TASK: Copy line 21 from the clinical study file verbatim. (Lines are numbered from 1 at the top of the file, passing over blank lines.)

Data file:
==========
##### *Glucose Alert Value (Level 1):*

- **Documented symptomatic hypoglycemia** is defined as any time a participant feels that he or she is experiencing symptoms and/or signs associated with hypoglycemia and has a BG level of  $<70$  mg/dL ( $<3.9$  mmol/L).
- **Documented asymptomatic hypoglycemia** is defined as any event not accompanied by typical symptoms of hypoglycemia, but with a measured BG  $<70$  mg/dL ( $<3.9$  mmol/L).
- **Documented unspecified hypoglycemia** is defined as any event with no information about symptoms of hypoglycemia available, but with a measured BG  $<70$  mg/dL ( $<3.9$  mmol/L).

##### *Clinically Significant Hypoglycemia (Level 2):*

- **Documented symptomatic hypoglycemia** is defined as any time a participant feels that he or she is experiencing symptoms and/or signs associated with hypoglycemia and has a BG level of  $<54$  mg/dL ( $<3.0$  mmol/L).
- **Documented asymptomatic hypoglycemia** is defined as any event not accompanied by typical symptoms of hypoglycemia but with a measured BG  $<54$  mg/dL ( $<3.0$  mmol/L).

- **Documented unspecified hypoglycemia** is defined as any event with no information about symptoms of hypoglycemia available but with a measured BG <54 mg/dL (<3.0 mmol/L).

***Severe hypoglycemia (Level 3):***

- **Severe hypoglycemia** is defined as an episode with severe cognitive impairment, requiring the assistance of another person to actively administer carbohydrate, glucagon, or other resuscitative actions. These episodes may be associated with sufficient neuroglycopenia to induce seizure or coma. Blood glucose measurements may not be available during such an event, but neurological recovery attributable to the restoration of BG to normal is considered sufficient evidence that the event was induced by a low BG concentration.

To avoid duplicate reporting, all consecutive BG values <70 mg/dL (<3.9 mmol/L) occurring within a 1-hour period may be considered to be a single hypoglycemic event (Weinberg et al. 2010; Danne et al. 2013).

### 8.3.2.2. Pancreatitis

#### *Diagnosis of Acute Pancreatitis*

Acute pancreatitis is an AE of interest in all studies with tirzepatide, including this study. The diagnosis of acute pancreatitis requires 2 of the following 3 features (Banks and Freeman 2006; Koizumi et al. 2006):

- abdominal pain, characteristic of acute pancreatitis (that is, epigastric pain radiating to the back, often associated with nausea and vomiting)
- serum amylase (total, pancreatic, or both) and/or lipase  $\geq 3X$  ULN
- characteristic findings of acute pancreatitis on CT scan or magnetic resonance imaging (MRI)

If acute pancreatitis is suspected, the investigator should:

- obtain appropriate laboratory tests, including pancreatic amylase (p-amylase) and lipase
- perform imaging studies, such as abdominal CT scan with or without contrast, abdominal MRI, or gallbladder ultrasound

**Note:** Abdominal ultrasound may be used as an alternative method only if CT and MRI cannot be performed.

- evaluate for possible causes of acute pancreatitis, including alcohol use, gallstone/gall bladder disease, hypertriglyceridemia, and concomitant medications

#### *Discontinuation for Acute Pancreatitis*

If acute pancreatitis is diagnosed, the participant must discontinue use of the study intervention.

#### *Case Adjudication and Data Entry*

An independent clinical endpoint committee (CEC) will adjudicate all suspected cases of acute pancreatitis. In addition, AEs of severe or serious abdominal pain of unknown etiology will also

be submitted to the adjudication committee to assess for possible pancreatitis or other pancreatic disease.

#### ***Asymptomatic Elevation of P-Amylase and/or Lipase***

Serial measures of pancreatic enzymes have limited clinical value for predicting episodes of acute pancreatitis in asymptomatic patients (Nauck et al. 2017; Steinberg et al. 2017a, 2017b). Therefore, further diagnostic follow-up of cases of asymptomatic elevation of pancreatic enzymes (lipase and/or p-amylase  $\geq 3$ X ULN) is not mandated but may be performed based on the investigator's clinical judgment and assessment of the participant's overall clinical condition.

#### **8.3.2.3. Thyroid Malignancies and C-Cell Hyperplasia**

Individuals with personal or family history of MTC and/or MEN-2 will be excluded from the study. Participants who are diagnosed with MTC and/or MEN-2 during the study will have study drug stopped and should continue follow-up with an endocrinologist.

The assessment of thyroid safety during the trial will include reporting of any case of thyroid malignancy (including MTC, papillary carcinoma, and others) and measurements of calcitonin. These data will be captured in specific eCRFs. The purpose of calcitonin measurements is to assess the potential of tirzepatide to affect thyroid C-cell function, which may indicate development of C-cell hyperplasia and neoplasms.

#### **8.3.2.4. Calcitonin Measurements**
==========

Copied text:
**Note:** Abdominal ultrasound may be used as an alternative method only if CT and MRI cannot be performed.